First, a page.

Knowing the pedigree and what the mare line has reliably produced can help you answer many of the other questions. Such as temperament, movement, breeding soundness, etc. etc. etc.
It all goes back to keeping records and then making them available to breeders to allow them to make intelligent breeding decisions.
I agree. The only additional thing I like above and beyond the list that Siegi wrote is a performance history. Most of our mares are older and retired from the show ring in dressage, all at or above 4th level.
I have to agree with Virginia bred.
Not that I think any one area is more important than the others. It's just that I search for them in that order. I want a great pedigree, then she has to be a top mover. She must be correct in conformation such as strong loin, good neck, straight legs but I don't worry if she's maybe slightly longer than I might want for example. Temperment is extremely important but I won't even get that far in the evaluation if the other three criteria are not met first.
I just brought in 3 new mares. Honestly, first was price. They are smaller mares(under 16 hands) and they are very good movers...competitive with warmbloods. They balance my other two mares who are at and over 17 hands...also good movement. I am in Irish Draughts for temperament so for me it is a given for every horse. I am bringing in three well known stallions as their sires. I would have over time used all three of these stallions except two had already died. They come indirectly from a very respected breeder in Great Britain. Two have an well achieved dam line and the third is weaker in the dam line. They can all be bred to the majority of stallions that interest me though a third of the Irish Draught stallions are bred pretty closely bred to use. I can use them on a couple of very exciting but very big stallions who throw tall and who I wouldn't dare breed my original two mares to for fear of getting 18 hand horses. The three are very correct conformationally though one is a bit short in the neck and plain (a very good jumper and exciting athlete). In my herd of mares I do have a mare with a crooked foot but she was a varus foal and a septic foal so did not get enough weight and exercise soon enough to flatten the foot. From her I have learned that imperfect limbs can have other causes and not be expected to be heritable though I would research the family if that were the case. NOW I just have to have the courage to breed them in this economy. PatO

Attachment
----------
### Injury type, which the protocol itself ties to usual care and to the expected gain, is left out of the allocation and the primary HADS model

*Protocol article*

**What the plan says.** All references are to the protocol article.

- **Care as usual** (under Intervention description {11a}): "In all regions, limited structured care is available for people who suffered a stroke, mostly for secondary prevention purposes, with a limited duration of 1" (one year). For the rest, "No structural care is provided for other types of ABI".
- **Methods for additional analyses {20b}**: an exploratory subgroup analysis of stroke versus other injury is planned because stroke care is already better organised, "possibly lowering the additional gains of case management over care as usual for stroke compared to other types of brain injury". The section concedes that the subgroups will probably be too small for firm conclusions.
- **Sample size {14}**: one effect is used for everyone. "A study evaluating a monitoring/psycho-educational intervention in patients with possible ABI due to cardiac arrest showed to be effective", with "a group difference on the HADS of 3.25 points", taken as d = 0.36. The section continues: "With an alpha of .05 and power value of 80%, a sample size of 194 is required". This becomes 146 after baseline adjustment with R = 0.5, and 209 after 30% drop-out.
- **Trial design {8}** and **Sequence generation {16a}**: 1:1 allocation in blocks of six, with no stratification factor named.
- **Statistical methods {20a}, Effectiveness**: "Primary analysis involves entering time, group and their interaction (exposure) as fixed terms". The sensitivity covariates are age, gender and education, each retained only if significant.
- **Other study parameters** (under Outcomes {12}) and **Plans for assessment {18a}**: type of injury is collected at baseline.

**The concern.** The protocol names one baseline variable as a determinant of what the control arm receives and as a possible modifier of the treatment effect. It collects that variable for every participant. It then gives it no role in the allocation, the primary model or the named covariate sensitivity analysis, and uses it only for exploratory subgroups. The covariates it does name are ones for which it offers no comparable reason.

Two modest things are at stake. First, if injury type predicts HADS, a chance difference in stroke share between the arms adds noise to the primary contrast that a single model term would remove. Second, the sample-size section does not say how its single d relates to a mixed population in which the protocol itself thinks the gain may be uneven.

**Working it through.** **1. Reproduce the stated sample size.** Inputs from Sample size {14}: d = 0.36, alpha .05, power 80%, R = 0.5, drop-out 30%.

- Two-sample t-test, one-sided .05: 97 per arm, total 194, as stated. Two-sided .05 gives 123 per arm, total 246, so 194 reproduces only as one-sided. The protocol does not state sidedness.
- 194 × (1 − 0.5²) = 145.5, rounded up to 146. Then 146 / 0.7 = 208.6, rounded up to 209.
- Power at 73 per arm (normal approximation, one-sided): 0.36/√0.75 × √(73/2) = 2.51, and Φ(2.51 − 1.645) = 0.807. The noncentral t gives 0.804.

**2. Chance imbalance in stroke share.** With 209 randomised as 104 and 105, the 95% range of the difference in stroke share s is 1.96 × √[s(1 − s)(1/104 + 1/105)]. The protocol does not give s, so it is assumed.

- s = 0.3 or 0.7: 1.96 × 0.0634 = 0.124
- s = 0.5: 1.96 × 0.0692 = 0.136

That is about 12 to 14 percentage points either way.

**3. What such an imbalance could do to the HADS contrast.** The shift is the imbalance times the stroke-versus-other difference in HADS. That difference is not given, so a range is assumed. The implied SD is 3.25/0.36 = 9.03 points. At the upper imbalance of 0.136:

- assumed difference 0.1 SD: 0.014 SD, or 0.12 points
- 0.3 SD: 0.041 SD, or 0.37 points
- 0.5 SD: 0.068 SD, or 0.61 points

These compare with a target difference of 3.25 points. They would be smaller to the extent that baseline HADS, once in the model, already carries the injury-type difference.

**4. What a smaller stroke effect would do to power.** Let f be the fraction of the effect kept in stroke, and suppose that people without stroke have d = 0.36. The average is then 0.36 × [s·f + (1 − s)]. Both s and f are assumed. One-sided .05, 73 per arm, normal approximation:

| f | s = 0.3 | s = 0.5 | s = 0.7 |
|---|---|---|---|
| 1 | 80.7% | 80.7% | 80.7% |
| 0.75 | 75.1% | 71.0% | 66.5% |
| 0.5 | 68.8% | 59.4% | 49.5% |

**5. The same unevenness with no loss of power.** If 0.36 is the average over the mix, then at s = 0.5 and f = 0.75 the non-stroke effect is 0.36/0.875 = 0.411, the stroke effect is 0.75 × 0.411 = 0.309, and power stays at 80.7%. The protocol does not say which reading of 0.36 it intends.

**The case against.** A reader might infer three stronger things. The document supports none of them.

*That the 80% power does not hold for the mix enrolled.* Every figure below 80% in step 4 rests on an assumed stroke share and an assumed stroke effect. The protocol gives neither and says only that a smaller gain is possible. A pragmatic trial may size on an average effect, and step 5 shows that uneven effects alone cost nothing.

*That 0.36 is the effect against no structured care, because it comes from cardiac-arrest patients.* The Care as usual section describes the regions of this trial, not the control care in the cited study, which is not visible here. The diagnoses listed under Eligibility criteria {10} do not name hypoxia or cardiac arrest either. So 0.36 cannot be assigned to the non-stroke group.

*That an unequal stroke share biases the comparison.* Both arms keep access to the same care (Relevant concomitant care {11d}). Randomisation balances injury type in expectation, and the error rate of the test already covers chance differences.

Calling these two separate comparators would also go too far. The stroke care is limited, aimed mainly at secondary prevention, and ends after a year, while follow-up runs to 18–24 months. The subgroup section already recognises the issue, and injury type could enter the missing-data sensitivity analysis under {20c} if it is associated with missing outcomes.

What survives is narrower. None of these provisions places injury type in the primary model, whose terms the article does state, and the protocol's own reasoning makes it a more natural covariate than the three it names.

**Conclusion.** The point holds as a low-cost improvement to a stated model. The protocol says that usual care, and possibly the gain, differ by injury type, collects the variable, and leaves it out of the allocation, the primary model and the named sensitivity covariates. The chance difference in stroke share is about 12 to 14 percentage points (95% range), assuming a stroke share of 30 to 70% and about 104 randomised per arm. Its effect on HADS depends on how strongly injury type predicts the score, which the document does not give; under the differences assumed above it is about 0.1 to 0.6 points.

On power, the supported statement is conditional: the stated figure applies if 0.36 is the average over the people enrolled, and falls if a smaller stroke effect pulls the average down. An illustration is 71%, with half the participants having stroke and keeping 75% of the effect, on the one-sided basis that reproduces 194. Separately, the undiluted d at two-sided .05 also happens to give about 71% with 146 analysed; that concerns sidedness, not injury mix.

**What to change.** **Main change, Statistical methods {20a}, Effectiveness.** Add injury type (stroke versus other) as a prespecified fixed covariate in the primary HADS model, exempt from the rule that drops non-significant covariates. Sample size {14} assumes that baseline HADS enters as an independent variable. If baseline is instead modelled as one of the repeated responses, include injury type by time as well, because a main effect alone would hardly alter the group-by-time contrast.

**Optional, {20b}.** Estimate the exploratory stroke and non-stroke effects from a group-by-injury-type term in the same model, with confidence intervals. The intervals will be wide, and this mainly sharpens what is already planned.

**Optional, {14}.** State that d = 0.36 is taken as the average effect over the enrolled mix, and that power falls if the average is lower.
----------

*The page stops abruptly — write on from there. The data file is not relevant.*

it's not the edge of the earth, but you can see it from here
Azevan, good point! For me that falls under the temperament category. ALL of my horses interact with special students in one way or another--even if it's just being polite when someone brings another horse in, or having manners at feeding time.
I too brought in a mare who upset the whole apple cart for awhile. Once bred, she settled immediately into a different rank in the herd. But I am not sure I would have kept her if that hadn't happened!
Mine also have to be able to survive 24/7 turnout with minimal fuss. I'll admit, sheepsihly, the Trak mare was a bit of a PITA having to be blanketed. Not that she was a problem--but *I* WORRIED all the time about was she warm enough? Too hot? etc. I wasn't always in a position to change layers during the day... etc. etc. She would have been a far easier keeper in someone's barn where she was in at least at night... She herself would've preferred a maximum of 6 hrs turnout in all but the best weather. I think the poor old girl thought she was exiled to Sibera. She was a retired A-circuit show horse, and really, had no idea how to be a horse when she arrived.
I would make SURE now that any mare who came would be suitable for my management in my climate.